Anger is a common human emotion that arises when we are upset by life circumstances, difficulties in relationships, and frustrating inconveniences.
Because the emotions and physical feelings of anger are so strong (and so often negative), it can be hard to know what to do with your anger. But anger is not a feeling you have to be afraid of. There are ways to understand and manage it.
Not everyone gets angry for the same reasons, but there are some common threads behind what drives anger for most people.
Pain: Pain and anger fuel one another. Very often, anger issues develop after abuse, or some other trauma you’ve experienced (neglect, assault, abandonment, etc.)
Sense of Injustice: This is one of the most common sources of anger. When you feel that you or someone you care about have been treated unfairly, anger is often a natural consequence.
Grieving: Grief after a loss often includes anger because you’re upset that someone you love can no longer be with you, or because you feel like your life will never be the same (i.e. after losing a job or ending a relationship).
Toxic Forms of Anger
Once you better understand your anger, it’s important to put healthy boundaries on your feelings (and how you express them) so that your anger doesn’t contribute to abusive or toxic relationships. Be on your guard against feelings like:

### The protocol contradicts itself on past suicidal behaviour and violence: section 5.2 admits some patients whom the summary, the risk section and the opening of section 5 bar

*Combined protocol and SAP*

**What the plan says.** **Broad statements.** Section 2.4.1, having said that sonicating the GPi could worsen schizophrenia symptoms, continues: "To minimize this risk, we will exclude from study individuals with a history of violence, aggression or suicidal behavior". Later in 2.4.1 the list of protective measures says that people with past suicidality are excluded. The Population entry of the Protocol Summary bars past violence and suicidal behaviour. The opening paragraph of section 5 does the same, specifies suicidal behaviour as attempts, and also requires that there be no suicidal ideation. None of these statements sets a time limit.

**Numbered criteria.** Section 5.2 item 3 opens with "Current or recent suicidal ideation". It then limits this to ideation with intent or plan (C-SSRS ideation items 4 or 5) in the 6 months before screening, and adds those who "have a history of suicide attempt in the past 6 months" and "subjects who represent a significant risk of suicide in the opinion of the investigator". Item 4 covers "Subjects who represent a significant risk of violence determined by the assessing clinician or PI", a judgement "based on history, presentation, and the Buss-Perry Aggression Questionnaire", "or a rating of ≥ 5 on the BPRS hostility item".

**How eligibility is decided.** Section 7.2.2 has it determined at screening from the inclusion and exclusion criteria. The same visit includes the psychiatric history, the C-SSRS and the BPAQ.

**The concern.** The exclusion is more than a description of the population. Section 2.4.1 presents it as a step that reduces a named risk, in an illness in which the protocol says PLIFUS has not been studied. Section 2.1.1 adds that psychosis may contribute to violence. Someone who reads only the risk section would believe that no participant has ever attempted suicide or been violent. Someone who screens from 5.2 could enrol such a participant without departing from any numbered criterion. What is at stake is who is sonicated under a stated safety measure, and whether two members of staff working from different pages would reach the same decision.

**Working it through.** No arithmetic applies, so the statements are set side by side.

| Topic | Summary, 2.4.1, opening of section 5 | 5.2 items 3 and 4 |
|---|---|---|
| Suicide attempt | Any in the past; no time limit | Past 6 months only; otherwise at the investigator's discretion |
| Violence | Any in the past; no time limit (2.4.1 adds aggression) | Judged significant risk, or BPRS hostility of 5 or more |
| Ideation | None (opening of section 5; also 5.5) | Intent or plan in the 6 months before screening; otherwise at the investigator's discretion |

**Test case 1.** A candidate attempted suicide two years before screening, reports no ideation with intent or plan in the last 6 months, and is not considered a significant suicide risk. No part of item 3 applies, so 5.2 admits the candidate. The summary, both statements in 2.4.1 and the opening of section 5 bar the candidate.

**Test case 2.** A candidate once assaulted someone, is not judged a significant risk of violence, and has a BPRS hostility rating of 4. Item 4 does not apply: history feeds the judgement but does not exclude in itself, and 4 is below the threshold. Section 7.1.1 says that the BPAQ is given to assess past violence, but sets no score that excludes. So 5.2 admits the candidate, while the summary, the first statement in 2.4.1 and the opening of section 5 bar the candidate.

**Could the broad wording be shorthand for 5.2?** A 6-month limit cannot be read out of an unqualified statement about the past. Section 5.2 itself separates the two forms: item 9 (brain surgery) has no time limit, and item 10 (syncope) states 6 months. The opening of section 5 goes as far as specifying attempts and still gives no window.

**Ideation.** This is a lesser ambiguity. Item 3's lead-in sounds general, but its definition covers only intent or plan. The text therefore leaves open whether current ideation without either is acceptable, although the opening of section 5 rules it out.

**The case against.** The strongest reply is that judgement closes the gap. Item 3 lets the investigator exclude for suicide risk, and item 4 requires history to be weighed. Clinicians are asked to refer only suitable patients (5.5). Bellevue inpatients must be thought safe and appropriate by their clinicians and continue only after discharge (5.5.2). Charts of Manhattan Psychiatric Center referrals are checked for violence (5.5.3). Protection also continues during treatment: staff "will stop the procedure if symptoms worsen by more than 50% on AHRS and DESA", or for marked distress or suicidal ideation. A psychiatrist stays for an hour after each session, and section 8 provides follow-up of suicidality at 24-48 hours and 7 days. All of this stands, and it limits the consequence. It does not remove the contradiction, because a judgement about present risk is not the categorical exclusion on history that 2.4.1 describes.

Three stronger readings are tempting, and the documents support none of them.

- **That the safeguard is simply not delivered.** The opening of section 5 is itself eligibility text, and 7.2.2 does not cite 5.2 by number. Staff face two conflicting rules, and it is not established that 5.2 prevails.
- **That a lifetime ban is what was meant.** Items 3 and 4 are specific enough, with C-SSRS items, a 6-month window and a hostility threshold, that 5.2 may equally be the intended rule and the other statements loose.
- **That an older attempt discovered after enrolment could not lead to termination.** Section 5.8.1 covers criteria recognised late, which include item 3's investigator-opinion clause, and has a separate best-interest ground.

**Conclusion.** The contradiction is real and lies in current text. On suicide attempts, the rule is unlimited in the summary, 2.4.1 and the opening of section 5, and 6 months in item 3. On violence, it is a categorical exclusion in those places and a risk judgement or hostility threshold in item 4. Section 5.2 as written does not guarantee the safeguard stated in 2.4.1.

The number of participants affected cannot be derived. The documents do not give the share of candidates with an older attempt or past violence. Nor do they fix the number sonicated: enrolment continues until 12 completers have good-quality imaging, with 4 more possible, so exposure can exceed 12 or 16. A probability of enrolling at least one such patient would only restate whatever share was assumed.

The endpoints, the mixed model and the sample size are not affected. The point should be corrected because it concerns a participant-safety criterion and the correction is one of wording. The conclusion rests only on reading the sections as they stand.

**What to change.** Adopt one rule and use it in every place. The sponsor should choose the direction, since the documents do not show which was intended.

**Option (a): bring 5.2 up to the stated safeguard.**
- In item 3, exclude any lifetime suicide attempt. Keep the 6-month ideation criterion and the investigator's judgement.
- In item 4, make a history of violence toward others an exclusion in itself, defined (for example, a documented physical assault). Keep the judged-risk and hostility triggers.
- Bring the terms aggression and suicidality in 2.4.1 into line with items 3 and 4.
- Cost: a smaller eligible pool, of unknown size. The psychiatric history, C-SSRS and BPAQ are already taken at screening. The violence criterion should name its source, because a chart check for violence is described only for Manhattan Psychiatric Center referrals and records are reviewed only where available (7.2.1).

Bitterness: Becoming bitter is resigning yourself to your anger, and convincing yourself that nothing about your life or your emotions can change for the better. The resulting jealousy and resentment may keep you from forming new relationships.
Hatred: Anger shifts to hatred when you desire that the people who hurt you also experience pain or are “paid back” for what they’ve done. There’s little room for forgiveness and healing when people hate one another.
Rage: Rage is the point when anger causes people to lose control and cause pain to others by harming them verbally, emotionally, or physically. If you’ve damaged property or valuables (throwing or breaking things, punching walls, etc.), or feel as though fights with someone have gotten out of control, it’s time to get help with your anger.
Healthy Anger Management
Learning healthy ways to manage your anger keeps it from controlling you and prevents harm to yourself and others.
Don’t Ignore It: It’s okay to express your anger to a mentor, therapist, or trusted friend. Asking for help and support can help lessen the intensity of your emotions and lead to healthier coping strategies.
Find an Outlet: Sometimes you just need a break from thinking about the person or situation making you angry. A healthy outlet (exercise, prayer, meditation, or creative expression) can help with relaxing some of the intense physical feelings that accompany anger.